The Federal Reserve's much-anticipated crypto report is "ready to go" and will come out "in the coming weeks," according to Fed Chair Jay Powell.
The remarks came during Powell's re-nomination testimony on Tuesday in front of the Senate Banking Committee, in response to a question about the status of the report from Idaho Senator Mike Crapo.
"The report really is ready to go," Powell said, adding, "I expect we will drop it... in coming weeks." (Powell did, however, joke "I hate to say this" before he gave the time frame; this report has already been delayed before.)
The report is likely to focus on CBDCs, or central bank digital currencies, which Powell has said the Fed is looking into ever since China launched its own digital yuan. But it sounds possible the report will also look at other crypto issues beyond just CBDCs.
Powell also said the report will seek input from the public, and it remains unclear if the report will offer any actionable guidance.
Powell on CBDCs
Powell has frequently chimed in on CBDCs. In November 2019, he first told Congress the Fed was researching CBDCs for business and household use.
In February of last year, Powell was being particularly tight lipped about CBDCs, but did say the Fed was looking "very carefully" at a digital dollar.
In April, the Fed chairman was asked about America's potential plan for a CBDC amid China's rapidly developing digital yuan project.
"It's far more important to do it right rather than to do it fast or feel that we need to rush to reach conclusions because other countries are moving ahead," he said at the time.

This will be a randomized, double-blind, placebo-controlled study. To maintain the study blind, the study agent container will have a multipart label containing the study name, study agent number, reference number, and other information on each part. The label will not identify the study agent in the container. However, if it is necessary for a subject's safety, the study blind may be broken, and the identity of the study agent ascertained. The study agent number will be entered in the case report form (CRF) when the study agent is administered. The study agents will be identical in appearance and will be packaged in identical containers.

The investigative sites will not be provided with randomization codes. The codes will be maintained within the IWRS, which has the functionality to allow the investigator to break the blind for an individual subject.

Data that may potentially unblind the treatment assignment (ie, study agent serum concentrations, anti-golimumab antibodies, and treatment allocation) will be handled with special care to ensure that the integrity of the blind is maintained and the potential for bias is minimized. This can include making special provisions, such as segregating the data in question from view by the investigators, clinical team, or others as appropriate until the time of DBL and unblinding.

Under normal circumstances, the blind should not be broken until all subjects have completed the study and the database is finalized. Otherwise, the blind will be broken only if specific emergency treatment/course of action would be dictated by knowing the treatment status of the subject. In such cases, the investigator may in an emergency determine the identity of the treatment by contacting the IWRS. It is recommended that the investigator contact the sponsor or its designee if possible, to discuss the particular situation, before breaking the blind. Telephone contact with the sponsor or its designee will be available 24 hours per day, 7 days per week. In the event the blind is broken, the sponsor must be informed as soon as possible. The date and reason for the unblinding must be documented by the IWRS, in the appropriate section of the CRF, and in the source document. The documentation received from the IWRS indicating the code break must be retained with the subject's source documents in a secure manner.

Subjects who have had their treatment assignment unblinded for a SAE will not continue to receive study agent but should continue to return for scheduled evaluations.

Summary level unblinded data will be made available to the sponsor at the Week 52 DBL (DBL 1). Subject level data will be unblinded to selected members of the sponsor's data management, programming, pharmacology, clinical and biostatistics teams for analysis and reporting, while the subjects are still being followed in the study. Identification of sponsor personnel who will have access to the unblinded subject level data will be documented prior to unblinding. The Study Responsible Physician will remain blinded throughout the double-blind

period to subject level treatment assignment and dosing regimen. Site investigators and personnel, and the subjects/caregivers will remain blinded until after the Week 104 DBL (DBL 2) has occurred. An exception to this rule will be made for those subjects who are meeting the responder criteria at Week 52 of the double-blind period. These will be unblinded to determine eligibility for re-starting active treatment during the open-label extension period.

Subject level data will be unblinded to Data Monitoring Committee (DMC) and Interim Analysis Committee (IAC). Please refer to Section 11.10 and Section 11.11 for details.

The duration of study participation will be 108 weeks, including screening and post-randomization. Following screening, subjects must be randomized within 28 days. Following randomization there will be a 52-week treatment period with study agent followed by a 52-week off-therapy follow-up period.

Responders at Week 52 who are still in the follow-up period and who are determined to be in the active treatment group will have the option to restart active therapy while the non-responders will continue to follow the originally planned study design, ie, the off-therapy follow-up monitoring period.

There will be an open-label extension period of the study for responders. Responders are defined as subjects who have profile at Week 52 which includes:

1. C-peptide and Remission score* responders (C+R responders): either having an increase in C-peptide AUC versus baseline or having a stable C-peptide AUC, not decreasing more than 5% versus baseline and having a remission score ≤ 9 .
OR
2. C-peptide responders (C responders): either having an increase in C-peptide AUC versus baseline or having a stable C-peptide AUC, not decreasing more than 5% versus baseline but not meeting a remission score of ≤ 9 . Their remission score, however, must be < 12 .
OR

Powell on stablecoins
While Powell may have held his cards close to his chest when it comes to CBDCs, he has more freely opined on stablecoins.
In July last year, he testified before the House of Representatives and said stablecoins should be regulated "in comparable ways" to bank deposits and money market mutual funds.
"We have a tradition in this country where the public's money is held in what is supposed to be a very safe asset," he said, also adding that the regulatory framework for deposits and money market funds "doesn't exist, really, for stablecoins."
During the July testimony, Powell also addressed Tether, the best-known stablecoin that once claimed it was backed by cash, but has since disclosed that much of its backing comes from commercial paper.
"Commercial paper are short-term overnight obligations from companies, and most of the time they're investment grade, most of the time they're very liquid, it's all good," he said, but added that "the market just disappears" during financial crises.